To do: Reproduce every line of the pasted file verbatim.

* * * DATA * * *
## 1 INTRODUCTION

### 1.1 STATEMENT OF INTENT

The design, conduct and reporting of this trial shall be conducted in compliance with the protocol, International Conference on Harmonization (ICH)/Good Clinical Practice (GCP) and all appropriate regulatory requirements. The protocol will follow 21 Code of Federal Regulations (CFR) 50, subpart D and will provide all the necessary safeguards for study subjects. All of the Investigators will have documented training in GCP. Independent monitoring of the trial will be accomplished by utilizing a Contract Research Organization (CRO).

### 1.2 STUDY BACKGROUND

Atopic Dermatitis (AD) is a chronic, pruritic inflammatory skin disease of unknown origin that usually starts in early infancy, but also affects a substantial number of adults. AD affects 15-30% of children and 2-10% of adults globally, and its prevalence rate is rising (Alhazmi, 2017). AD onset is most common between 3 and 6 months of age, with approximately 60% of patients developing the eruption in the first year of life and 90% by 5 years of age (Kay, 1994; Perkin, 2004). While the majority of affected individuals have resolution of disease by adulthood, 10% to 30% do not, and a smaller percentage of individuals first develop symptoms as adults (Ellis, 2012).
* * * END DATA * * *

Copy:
## 1 INTRODUCTION

### 1.1 STATEMENT OF INTENT

The design, conduct and reporting of this trial shall be conducted in compliance with the protocol, International Conference on Harmonization (ICH)/Good Clinical Practice (GCP) and all appropriate regulatory requirements. The protocol will follow 21 Code of Federal Regulations (CFR) 50, subpart D and will provide all the necessary safeguards for study subjects. All of the Investigators will have documented training in GCP. Independent monitoring of the trial will be accomplished by utilizing a Contract Research Organization (CRO).

### 1.2 STUDY BACKGROUND

Atopic Dermatitis (AD) is a chronic, pruritic inflammatory skin disease of unknown origin that usually starts in early infancy, but also affects a substantial number of adults. AD affects 15-30% of children and 2-10% of adults globally, and its prevalence rate is rising (Alhazmi, 2017). AD onset is most common between 3 and 6 months of age, with approximately 60% of patients developing the eruption in the first year of life and 90% by 5 years of age (Kay, 1994; Perkin, 2004). While the majority of affected individuals have resolution of disease by adulthood, 10% to 30% do not, and a smaller percentage of individuals first develop symptoms as adults (Ellis, 2012).